4 minutes read

By Sue Hirst, Co-Founder CFO On-Call

If you can ‘keep your cool’ when all around is panic and mayhem you could set up your business for not just survival, but greater profit and cash flow when things improve.

It’s all over the  news that business and consumer confidence is low and that Australia and other western economies are experiencing tough times. Money is tight and many business sales are falling. This is not good news for many small to medium enterprises, but it can present a chance to take stock and even get the ‘edge’ over competitors who don’t treat the situation as an opportunity.

Business owners need to show leadership and retain the confidence of staff and other stakeholders.  Staff morale can be extremely sensitive in tough times, so it’s important to focus on managing the business as well as possible and be honest with staff. In my experience good staff members can be your best ally in troubled times, if you trust them and get their help in decision making.

SMEs often have an advantage over larger businesses, in that they are able to act more quickly and decisively.  Larger businesses often have office politics and various departments trying to protect their own ‘turf’, whereas SMEs are more ‘down to earth’. Having said this though, it can be detrimental to employ ‘slash and burn’ tactics to survive a downturn. By ‘slash and burn’ tactics I mean indiscriminately cutting costs without really thinking about it strategically and how this might impact on the future of the business.

The best place to begin handling a downturn is to work towards where you want to be when things pick up again.

Ask yourself these questions:
  • How do you want to be running your business? e.g. in the traditional way you have in the past, or in some other way, perhaps taking advantage of technology or the changing market.
  • Is it the right ‘business model’ i.e. are there better ways to structure the business?
  • What type of customers do you want to work with?
  • How will you market your product or service?
  • How will you sell your product or service?
  • What resources will you need to deliver products and services and how will you deliver them? Resources includes human as well as equipment.
  • Where will you operate your business from?
  • What price and cost structure will exist?
  • How will your business be funded? Will external funding be required or will it be self funding?

Once you have a picture of your ideal business you can begin to look at the cost of running such a business.  A great place to start is with a serious review of your Profit and Loss Statement.

When times are good most business owners spend little time worrying about every cent that gets spent.  When sales start to fall though, this is the very best place to start.

Begin by looking at direct costs e.g. cost of products for sale and labour costs.  Are their alternatives or better methods of delivering your product or service?  How are other businesses doing it.  Perhaps do some research on the internet to see how overseas businesses are doing things.

How we saved $250,000 per annum

Next, work your way through every line item on the Profit and Loss Statement. Some time put aside to focus on this issue, can be some of the most profitable time you will spend in your business. It may seem tedious, but when every cent is coming out of your pocket as a business owner, believe me, it’s worthwhile. I went through this exercise myself a couple of years ago and came up with approximately $250,000 per annum worth of savings.  I looked at every single item and thought “How can we do this better, more efficiently and more cost effectively?”.  Lots of self discipline is necessary and a little sensible ruthlessness as well.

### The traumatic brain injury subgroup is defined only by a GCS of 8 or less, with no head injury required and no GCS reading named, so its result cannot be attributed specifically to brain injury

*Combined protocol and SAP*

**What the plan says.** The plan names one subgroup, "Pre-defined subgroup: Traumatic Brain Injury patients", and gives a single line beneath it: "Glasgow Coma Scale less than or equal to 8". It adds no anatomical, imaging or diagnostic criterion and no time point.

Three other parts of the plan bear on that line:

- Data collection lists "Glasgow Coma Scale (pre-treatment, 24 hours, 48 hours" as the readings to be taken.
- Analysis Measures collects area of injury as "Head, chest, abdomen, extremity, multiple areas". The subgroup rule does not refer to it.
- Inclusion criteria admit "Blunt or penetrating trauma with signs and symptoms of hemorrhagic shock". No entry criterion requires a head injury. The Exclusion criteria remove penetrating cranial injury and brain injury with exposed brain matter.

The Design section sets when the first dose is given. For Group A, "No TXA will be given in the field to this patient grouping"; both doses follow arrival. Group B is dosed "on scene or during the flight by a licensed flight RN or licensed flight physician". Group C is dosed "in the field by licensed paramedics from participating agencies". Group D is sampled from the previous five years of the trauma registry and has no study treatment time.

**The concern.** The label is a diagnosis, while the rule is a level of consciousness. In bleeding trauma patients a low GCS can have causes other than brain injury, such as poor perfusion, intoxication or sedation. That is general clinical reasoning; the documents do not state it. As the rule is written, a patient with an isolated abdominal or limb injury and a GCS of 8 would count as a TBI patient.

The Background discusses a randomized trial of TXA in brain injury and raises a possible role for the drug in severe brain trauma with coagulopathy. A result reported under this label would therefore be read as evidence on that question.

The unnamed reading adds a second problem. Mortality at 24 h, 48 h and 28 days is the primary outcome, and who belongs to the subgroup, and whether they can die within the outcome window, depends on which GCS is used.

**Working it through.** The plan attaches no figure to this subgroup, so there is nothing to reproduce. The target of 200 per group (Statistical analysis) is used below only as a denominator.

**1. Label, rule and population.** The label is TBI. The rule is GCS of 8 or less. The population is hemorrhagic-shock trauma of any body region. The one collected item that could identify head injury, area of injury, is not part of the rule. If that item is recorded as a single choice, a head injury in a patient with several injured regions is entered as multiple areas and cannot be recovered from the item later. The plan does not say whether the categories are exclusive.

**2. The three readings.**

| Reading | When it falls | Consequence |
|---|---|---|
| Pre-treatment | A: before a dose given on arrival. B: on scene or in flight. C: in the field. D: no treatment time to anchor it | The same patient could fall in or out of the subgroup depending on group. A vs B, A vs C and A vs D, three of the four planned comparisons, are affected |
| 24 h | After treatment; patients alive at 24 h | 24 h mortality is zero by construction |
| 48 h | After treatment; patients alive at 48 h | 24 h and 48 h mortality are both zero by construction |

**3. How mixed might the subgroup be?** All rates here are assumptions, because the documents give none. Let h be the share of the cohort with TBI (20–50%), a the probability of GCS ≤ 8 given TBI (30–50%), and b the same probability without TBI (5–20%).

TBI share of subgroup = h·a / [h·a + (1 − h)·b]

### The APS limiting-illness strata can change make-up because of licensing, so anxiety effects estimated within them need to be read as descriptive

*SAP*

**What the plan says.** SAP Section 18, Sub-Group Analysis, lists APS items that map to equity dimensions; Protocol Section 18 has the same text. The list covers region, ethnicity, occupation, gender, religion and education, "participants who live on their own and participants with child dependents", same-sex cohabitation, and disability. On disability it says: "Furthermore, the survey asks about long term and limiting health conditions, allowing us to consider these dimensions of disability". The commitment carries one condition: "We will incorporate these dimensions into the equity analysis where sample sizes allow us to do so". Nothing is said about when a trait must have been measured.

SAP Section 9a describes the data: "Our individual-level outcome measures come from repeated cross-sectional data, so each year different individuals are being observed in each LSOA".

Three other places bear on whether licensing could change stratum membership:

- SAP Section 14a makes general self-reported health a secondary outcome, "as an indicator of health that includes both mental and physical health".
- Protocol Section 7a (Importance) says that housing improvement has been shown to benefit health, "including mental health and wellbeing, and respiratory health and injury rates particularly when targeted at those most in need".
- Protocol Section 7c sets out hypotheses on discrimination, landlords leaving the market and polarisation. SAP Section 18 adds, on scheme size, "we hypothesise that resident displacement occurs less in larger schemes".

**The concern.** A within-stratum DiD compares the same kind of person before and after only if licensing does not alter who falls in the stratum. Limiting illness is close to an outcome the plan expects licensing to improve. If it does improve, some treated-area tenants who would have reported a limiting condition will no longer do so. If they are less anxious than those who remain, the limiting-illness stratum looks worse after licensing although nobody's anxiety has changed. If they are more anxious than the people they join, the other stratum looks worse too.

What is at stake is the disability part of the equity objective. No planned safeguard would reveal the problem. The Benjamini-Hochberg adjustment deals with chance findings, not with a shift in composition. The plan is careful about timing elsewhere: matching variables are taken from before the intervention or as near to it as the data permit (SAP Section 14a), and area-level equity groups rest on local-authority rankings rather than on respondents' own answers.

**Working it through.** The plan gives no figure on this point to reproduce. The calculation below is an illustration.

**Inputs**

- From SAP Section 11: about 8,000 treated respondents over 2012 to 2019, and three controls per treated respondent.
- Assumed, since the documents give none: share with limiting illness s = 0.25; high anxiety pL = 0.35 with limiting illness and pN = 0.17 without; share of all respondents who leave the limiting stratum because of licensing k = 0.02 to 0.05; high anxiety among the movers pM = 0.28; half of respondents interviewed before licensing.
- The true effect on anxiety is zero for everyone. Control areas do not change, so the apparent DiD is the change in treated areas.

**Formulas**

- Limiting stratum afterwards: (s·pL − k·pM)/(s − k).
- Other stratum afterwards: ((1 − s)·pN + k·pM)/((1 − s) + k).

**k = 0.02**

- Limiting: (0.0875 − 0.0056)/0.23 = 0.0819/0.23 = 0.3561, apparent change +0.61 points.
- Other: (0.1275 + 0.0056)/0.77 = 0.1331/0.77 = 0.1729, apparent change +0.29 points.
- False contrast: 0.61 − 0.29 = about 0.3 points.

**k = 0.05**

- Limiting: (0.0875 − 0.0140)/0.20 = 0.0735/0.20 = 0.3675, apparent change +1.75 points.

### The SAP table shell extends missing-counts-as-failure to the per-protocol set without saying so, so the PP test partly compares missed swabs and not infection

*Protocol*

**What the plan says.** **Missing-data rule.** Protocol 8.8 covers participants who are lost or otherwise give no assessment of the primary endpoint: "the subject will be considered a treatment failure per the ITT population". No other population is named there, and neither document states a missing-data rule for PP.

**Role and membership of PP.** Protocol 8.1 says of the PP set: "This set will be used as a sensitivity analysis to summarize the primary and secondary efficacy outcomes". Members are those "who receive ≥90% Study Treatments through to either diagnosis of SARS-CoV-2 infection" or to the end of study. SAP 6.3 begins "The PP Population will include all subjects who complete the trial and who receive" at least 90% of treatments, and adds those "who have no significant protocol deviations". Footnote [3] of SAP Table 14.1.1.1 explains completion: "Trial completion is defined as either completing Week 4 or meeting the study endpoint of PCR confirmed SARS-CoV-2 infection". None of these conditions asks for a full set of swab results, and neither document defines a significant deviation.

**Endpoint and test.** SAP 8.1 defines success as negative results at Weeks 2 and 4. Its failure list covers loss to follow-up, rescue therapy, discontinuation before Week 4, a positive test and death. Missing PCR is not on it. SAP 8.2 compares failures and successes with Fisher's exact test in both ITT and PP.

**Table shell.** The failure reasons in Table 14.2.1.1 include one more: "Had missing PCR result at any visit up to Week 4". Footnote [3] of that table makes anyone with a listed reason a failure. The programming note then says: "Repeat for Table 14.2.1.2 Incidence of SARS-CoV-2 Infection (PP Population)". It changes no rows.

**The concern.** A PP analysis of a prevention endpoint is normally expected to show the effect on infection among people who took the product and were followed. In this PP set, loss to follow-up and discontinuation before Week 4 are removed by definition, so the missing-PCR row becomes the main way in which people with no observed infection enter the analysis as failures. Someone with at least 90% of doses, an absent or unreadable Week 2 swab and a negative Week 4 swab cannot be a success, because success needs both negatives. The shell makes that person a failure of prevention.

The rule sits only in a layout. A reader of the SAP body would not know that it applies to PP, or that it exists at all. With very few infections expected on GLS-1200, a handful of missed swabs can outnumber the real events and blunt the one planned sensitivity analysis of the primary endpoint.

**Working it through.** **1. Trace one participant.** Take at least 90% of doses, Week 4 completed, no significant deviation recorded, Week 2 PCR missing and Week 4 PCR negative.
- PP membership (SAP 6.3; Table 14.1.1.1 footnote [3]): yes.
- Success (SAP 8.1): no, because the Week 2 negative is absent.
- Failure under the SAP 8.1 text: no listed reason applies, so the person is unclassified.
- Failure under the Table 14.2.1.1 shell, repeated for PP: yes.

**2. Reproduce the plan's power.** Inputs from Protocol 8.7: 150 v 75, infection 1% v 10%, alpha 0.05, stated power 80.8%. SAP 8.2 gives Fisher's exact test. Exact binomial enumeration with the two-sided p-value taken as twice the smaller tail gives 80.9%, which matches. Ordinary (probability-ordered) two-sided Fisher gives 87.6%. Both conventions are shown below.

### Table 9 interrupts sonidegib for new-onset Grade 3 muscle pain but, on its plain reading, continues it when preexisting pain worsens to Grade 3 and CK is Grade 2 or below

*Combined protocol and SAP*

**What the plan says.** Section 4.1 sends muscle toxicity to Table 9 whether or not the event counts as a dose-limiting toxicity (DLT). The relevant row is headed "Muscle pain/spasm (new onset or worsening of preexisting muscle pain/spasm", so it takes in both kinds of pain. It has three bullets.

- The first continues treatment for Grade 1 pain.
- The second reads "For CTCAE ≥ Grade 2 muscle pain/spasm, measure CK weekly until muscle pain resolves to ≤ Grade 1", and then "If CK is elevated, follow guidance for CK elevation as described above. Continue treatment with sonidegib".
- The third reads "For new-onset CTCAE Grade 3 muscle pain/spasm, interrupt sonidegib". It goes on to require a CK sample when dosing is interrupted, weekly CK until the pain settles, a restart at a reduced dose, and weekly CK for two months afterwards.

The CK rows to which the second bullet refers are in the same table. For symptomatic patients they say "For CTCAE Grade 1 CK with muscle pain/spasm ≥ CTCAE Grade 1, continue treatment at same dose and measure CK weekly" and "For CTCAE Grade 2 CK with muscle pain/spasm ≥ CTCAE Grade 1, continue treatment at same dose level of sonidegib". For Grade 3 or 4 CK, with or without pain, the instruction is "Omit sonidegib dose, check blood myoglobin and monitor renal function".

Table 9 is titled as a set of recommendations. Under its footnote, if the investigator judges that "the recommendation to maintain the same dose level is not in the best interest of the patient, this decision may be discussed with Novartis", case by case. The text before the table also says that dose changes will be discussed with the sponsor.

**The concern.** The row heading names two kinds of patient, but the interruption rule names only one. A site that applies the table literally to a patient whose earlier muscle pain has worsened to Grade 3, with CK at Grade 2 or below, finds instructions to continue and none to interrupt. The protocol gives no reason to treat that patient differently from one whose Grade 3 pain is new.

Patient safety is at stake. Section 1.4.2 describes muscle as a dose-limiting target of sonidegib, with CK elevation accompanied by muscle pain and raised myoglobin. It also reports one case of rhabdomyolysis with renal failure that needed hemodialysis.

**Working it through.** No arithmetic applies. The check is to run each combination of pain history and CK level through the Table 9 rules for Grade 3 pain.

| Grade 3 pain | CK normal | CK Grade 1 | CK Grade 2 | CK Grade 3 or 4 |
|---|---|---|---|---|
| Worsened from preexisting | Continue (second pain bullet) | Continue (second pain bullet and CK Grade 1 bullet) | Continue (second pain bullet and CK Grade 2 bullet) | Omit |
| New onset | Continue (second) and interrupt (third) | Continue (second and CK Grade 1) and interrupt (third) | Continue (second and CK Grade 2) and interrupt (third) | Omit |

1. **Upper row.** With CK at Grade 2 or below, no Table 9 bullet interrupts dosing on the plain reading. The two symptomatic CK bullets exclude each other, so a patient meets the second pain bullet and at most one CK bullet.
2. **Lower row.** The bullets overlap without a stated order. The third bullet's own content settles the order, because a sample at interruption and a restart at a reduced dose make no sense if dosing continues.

One terrific example is telephone and communication costs. I discovered we were paying eight different service providers. During analysis I discovered there was a lot of wastage and unnecessary phone lines being paid for. I did some investigation and found a better and cheaper method of communication through an ‘IP’ phone system. We needed only a small amount of new equipment costing approximately $700 and the savings have been approximately $1,000 per month!

We did have to shed some staff and this caused a little rockiness for a short while amongst the remaining staff.  The staff soon realised though, we were serious about the future survival and profitability of the business. I know they prefer to work for a profitable business rather than one that is struggling to pay it’s way with unmotivated management.

The important point to realise in relation to cost savings is that every dollar saved is a dollar straight onto the bottom line.  Whereas every dollar of extra sales may only be a matter of cents onto the bottom line, because a sale carries with it direct costs and overheads.

Cash flow also needs serious attention during a downturn. When sales fall it can take a little while for the effects to be felt i.e. if a business is slow to collect payment from customers normally, the effect of  reduced sales may not be felt until actual payment is received. Stock needs to be more closely managed to ensure only the stock that is required is purchased. If you are purchasing stock on credit terms you could get a double whammy of reduced sales and collections at the same time as paying for stock that is taking longer to sell.

All of the above may sound like doomsday stuff, but if you can be realistic and take the tough decisions now, your business will be in a much better position when the downturn ends. Your business will also be in a much better position than competitors who haven’t properly managed the downturn or indeed survived it.  When the upturn arrives your business could be even more profitable and valuable.